“We don’t judge anyone as they come in,” said Hawaii State Librarian Stacey Aldrich. “That’s the beauty of a library. That’s the way it should be. We’re one of the most democratic spaces.”
The Hawaii State Public Library System is seeking $146,556 over fiscal years 2018 and 2019 to hire a manager who would be responsible for training library staff statewide and creating partnerships with social service agencies.
“A big city library has turned around the way it deals with some of its most marginalized visitors. The Dallas Public Library has committed to not just tolerating—but welcoming—every homeless person who walks through the door.”
“Being in the downtown area, the Joliet Public Library is uniquely positioned to be able to partner with other organizations to provide assistance to the unsheltered here in Joliet,” said Megan Millen, Executive Director of the Joliet Public Library, in a news release. “Thanks to the generosity of the Joliet community, events like this are able to provide those winter essentials to the less fortunate residents of Will County.”
“For the past eight years, [librarian] Mr. Nembhard has turned the shelter’s day care room or its dimly lighted office into an intimate library, tapping into the imaginations of transient children with the hope of making reading books a constant in their lives.”
“Libraries attract a fair share of homeless and mentally ill,” said Wendy Hopkins, bureau chief for the California State Library’s Development Services Bureau. “We’re here to serve communities and many people come looking for answers to their problems.”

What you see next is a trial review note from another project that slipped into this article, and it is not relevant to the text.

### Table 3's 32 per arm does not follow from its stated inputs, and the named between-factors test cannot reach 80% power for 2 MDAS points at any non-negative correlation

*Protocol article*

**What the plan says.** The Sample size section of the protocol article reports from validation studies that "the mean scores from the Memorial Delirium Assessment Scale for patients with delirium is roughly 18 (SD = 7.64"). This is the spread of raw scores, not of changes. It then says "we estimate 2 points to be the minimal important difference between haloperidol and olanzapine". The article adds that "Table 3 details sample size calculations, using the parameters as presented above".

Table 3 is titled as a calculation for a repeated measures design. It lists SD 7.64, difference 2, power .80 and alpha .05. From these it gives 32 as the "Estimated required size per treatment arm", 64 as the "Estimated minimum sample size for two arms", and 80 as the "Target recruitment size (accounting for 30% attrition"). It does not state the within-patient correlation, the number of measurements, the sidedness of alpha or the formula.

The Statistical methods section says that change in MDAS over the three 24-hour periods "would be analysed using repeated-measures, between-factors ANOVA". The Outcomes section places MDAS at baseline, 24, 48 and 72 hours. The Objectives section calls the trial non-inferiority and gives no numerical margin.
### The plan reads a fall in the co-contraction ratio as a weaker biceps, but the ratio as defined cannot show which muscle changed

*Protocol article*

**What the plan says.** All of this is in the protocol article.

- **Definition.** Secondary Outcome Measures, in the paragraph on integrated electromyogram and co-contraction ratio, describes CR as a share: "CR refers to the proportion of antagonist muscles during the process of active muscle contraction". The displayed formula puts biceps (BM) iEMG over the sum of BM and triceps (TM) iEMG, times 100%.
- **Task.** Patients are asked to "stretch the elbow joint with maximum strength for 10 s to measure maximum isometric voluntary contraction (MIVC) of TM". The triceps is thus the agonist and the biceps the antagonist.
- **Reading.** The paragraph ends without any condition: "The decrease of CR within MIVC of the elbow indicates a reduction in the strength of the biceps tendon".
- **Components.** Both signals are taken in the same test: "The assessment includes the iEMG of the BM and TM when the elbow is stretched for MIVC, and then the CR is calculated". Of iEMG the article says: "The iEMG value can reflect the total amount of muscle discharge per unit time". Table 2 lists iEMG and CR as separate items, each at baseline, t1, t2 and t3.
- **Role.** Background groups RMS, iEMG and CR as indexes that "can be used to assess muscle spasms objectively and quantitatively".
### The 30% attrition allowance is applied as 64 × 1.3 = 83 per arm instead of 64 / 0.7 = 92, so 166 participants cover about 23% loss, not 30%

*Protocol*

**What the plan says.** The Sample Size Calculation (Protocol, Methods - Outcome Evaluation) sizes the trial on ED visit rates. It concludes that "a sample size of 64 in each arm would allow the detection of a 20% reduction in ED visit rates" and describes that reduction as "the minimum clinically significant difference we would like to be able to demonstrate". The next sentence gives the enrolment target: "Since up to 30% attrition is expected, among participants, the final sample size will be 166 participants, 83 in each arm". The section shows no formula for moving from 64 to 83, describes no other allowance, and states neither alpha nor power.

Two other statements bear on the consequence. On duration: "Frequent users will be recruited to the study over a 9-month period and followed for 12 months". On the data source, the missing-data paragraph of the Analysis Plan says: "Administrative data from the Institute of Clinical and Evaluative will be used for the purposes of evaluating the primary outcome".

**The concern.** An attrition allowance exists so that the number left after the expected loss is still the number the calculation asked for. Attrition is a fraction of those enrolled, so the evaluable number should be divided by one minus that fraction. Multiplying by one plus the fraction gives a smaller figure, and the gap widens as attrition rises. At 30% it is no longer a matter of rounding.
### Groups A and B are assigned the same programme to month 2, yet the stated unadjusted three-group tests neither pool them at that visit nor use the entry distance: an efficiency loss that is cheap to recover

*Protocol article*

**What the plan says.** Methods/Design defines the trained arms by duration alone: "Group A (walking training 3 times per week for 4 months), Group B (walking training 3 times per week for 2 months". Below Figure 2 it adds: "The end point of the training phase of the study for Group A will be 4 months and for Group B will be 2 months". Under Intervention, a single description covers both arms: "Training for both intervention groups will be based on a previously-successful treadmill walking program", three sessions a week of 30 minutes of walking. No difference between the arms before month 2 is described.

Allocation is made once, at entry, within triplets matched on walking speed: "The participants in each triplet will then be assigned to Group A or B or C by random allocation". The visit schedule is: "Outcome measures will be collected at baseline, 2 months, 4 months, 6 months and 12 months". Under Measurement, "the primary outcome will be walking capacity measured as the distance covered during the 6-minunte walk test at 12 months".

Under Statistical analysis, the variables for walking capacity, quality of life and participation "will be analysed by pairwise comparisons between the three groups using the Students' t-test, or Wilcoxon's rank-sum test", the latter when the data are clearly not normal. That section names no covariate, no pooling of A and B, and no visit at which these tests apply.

“Evicted: Poverty and Profit in the American City” , by Harvard sociologist Matthew Desmond, will be the focal point of the Multnomah County Library’s 2017 Everybody Reads community reading program. Desmond follows eight Wisconsin families who struggle to pay their rent. The book has received much critical praise – The New York Times described it as an “unignorable book,” adding, “after ‘Evicted,’ it will no longer be possible to have a serious discussion about poverty without having a serious discussion about housing.” The New Yorker excerpted it over two issues.
The library’s director, Valley Oehlke, who chose the title, called it “a very timely selection for our community.”
“Brooklyn Public Library is proud to serve the diverse needs of a diverse borough—and when families cannot reach us, we will bring our collections and programs to them,” said Nick Higgins, Director of Outreach Services for Brooklyn Public Library. “By partnering with agencies like DHS, we are able to serve the community beyond our 60 branches, ensuring that families from every walk of life can access our free, life-transforming resources.”